Practices: DIY Publishing
[Slide 1] I’m going to discuss zines in the context of a 200-level course I taught at Syracuse University last spring called DIY Publishing. This was an open-enrollment pilot offered to all undergrads at Syracuse University — students ranged from mostly freshmen to a handful of upperclassmen. The course was initially set up so that students would experience and experiment with various approaches to publishing on their own throughout the 15 weeks — whether it was through informal print networks or online with WordPress, Twitter, Kickstarter, etc. Our work with zines occurred in the first unit as I sought to work with students to define and historicize the idea of DIY.
Alongside readings about zine histories these students visited the University Library’s Special Collection Research Center, which houses several old publications that qualify as DIY: abolitionist newspapers, Dada booklets, Tijuana bibles, various underground newspapers from the Sixties, and hundreds more. With the help of a talented archivist and our subject-specialist librarian, students got to handle these items from the Collection, research their histories, and teach the class about one of the items they pulled during a special class we held in the Collection [Slide 2]. Specifically, students had to show off their publication and discuss it in terms of its origins, significance, audience, materiality, and circulation. [Slides 3-4] This was meant to serve as a text that would inspire their own zine, leaving them to interpret “inspiration” broadly: it could mimic the artifact in terms of form or content, take a more reflexive approach by making a zine about the artifact, re-interpreting the research process, or by doing something else entirely [Slide 5].
Meanwhile students also brought in contemporary zines they ordered from several outlets, including distros like Sweet Candy or Nieves, online underground bookstores like Atomic or Quimbys [Slides 6-7], or directly from the writers through metazines like Broken Pencil. We used these to speculate on the variety of tools and processes necessary for making them: their covers, colors, sizes, bindings, and arrangements. Students also attended a bookbinding workshop hosted by a book-arts scholar at SU.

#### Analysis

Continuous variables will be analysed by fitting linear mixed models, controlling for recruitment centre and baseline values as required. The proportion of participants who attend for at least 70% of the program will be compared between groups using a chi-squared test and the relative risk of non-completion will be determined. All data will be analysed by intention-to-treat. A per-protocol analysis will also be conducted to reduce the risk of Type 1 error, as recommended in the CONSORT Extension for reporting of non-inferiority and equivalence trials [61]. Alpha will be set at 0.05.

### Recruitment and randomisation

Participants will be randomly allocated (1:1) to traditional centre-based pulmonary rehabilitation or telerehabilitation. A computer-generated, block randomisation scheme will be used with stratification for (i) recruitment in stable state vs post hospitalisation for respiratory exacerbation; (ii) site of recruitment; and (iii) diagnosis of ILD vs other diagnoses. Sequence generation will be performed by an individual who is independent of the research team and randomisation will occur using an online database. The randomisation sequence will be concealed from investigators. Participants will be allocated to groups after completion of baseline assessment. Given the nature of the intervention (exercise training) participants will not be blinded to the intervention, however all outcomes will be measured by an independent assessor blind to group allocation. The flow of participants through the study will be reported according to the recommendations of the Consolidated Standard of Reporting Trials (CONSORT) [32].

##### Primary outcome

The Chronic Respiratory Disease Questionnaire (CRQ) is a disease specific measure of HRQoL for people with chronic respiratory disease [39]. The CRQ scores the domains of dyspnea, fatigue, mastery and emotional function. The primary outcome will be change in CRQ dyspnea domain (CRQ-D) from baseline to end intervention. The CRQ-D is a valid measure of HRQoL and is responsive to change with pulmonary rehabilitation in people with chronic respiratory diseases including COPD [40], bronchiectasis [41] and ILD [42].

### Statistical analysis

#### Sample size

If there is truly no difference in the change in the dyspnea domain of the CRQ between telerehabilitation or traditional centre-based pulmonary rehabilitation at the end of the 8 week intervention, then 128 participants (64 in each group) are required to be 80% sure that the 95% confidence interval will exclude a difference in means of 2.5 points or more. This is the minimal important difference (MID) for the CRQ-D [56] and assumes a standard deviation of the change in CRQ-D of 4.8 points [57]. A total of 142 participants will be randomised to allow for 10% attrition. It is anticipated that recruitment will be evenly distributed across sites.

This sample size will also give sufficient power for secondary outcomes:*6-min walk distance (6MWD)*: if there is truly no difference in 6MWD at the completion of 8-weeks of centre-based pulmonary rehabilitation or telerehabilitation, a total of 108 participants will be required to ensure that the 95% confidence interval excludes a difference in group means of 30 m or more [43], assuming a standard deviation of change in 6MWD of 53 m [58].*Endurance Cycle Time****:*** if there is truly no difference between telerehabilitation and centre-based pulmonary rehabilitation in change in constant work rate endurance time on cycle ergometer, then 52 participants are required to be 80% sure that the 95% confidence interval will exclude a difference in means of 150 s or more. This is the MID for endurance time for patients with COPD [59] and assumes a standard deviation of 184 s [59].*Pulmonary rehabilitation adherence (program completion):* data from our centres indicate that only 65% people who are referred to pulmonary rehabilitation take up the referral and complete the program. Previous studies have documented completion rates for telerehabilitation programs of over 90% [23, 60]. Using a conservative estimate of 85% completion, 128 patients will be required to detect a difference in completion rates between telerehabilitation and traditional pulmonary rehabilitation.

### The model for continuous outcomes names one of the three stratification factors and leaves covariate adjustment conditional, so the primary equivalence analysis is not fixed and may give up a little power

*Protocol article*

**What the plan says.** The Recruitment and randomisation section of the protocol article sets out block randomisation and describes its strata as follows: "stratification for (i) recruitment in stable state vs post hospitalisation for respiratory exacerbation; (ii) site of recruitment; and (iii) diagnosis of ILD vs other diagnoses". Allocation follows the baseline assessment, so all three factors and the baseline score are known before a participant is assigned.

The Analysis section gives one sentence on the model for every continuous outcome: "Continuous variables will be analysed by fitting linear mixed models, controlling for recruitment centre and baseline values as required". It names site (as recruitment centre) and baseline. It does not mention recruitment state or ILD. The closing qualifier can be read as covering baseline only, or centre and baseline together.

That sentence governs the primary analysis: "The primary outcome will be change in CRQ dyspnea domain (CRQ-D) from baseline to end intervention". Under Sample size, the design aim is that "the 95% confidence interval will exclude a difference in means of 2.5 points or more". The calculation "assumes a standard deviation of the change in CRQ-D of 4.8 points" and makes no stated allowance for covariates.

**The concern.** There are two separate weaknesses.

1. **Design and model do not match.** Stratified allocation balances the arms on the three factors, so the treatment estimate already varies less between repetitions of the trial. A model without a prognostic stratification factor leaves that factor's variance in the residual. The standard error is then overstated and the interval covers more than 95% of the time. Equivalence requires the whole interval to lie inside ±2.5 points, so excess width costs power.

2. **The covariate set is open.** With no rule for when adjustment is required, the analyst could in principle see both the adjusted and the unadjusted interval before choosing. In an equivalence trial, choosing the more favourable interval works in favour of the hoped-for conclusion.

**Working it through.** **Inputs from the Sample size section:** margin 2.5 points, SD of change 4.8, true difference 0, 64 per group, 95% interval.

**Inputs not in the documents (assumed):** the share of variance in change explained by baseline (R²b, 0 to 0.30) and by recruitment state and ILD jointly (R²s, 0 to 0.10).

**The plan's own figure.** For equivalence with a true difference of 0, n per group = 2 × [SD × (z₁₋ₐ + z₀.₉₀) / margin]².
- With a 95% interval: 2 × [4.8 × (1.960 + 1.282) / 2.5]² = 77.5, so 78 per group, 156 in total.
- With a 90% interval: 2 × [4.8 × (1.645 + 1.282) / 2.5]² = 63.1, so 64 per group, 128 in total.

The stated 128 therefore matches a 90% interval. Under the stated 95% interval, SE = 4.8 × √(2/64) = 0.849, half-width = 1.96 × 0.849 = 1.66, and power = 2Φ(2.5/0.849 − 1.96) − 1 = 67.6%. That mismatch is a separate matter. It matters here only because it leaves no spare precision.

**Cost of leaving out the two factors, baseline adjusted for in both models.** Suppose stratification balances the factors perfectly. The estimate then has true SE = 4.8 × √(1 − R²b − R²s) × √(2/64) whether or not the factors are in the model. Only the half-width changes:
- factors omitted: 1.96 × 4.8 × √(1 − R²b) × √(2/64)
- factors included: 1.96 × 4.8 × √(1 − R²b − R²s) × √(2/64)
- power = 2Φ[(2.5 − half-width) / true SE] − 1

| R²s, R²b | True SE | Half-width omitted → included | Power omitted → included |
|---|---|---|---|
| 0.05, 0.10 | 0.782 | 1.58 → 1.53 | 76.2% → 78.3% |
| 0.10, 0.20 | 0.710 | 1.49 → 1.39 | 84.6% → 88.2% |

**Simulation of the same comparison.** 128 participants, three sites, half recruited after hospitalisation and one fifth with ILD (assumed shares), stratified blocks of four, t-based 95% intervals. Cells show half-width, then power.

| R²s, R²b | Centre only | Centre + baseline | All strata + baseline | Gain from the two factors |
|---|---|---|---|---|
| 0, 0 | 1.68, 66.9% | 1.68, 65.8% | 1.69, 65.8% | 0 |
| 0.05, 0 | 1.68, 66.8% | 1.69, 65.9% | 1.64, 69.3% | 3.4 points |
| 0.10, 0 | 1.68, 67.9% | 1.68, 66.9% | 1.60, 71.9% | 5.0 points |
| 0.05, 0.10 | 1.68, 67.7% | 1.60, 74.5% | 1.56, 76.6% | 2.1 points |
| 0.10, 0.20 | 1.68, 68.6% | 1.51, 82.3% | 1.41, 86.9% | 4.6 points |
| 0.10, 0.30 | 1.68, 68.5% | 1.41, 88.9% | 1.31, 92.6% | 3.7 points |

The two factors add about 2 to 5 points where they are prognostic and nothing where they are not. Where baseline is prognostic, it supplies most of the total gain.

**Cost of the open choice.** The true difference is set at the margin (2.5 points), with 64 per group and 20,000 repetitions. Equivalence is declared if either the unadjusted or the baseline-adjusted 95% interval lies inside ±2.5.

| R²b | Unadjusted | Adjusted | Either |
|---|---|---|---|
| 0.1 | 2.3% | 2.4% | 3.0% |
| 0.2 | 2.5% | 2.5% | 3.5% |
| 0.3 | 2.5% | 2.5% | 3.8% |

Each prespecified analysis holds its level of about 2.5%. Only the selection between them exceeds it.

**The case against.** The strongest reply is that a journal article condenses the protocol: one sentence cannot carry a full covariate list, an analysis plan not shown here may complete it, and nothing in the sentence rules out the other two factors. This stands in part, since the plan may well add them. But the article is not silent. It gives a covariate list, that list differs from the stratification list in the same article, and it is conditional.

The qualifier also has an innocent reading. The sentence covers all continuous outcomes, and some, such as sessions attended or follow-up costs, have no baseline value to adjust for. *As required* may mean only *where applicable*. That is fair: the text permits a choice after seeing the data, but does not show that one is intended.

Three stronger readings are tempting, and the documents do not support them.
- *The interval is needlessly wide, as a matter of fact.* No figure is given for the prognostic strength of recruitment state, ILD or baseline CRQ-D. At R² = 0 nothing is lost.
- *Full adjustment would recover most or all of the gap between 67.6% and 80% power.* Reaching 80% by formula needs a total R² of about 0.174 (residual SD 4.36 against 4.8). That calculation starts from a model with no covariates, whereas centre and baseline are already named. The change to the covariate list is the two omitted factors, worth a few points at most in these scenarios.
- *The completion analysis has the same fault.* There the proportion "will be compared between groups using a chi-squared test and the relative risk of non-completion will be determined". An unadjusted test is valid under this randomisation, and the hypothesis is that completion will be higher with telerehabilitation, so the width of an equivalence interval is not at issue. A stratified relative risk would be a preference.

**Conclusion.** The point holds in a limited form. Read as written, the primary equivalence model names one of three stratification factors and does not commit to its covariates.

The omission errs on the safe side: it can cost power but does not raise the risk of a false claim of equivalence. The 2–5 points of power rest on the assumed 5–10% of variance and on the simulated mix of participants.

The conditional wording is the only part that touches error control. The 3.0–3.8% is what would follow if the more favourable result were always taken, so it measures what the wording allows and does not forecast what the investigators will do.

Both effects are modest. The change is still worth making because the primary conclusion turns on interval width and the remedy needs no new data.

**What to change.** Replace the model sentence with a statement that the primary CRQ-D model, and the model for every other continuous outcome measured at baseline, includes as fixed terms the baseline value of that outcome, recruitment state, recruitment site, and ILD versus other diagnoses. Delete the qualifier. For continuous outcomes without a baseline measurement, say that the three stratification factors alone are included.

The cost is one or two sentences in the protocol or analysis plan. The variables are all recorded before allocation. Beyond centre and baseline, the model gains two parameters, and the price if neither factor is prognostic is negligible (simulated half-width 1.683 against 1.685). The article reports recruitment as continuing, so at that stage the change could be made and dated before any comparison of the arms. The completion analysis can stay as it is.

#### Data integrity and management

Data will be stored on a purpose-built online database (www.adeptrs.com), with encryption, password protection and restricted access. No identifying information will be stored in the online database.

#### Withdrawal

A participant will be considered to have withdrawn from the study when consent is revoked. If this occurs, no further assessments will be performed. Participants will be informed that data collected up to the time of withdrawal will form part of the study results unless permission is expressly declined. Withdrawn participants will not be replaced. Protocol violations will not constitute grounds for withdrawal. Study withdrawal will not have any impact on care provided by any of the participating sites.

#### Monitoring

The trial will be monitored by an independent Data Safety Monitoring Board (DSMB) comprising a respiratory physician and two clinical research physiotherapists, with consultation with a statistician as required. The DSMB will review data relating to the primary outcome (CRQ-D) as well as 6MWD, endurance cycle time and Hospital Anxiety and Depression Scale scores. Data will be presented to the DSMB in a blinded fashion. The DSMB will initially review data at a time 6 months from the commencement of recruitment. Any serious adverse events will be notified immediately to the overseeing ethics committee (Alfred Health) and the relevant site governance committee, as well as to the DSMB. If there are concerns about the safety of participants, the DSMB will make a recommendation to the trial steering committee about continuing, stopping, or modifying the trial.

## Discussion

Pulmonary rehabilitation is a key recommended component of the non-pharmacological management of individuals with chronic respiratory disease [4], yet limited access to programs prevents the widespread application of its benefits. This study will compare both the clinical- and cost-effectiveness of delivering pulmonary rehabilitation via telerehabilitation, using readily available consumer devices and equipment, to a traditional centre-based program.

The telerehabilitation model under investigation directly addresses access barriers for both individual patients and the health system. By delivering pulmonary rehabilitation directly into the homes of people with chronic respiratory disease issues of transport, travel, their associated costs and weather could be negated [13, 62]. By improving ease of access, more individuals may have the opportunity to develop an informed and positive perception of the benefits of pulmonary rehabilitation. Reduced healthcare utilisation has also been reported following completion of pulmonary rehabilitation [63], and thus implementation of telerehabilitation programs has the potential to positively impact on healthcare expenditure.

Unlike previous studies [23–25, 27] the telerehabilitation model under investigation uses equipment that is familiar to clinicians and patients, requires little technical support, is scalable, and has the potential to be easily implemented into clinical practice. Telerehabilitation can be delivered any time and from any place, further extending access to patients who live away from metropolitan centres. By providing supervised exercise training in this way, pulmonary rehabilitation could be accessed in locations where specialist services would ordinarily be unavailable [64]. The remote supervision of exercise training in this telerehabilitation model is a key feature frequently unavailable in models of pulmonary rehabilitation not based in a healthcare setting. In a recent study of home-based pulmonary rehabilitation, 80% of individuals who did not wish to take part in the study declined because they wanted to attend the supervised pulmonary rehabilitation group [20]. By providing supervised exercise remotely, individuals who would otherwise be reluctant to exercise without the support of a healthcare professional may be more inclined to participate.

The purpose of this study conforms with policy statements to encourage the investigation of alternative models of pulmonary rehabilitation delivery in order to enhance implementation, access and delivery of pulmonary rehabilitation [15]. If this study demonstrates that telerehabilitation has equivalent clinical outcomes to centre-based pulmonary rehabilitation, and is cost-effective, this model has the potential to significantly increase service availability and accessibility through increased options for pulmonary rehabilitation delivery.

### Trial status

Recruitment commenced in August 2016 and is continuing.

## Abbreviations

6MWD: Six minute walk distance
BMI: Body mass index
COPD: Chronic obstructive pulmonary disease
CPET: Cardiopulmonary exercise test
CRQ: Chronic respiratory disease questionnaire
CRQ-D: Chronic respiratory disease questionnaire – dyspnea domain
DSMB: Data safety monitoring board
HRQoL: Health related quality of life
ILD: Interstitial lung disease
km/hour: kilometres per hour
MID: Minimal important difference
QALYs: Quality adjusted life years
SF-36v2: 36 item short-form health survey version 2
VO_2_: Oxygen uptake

Distribution is a fundamental aspect to any zine experience and so this unit culminated in Syracuse’s first-ever zine festival, where students peddled multiple copies of their zines in a rented room down the hall from the Special Collections [Slides 8-10]. Although I imagined this event to occur within the confines of our classroom, perhaps inviting our librarian allies, the class decided as a group to invite anyone we could via our social networks [Slide 11]. This produced a pretty good turn out of 20+ strangers. Special Collections also blogged about it.
Toronto’s Broken Pencil [Slide 12], one of the few contemporary publications dedicated to zine culture, recently ran a thoughtful story about using zines in the classroom. Author Lindsay Gibb cites several academics who argue that the issue of grades is one of the main challenges when adopting zines for school. As U Iowa librarian Kelly McElroy says: “What makes an ‘A’ zine, and who the hell are you to decide that?” In both classes, then, I relied on process texts — proposals, contracts, emails, and reflections — to help me make sense of the rhetorical goals of each author’s zine. [Slide 13] First, students had to draft a proposal that asked them to pitch an idea for their zine that included details about its format, materials, content, circulation, and connection to the course. After meeting with me to discuss it, they revised these into more solid “contracts.” Scare quotes seem necessary because as any crafter will tell you, nothing was really set in stone; students made important discoveries through the acts of making. For that reason, and others, the contracts were more or less used as a starting point; students then completed the project by composing a reflective statement on the entire process. You can see some of their reflective questions in your zine [Slide 14]. I’ll talk more about some of the affordances and limitations of this unit, but next…
Theorizing the limits of protopublics
[Slide 15] The experience of leading students to curate their own festival was a first for me. Although I had used blogs in my classes, led peer tutors in our community, and even advised a student paper as a high school teacher, there was something different about the way students were putting themselves out there. And this led me to a series of questions about the nature of DIY and the publics my students might have imagined. Certainly the unit was compatible with prior scholarship on circulation pedagogies. Although there are several texts to evoke here, especially Kathy Yancey’s call at this conference 10 years ago, in the interest of time, I’ll discuss two that have appeared in CCC in the last five years — two texts I admire quite a lot: Mathieu and George’s 2009 article, “Not Going It Alone,” and Rivers and Weber’s 2011 article, “Ecological, Pedagogical, Public Rhetoric.”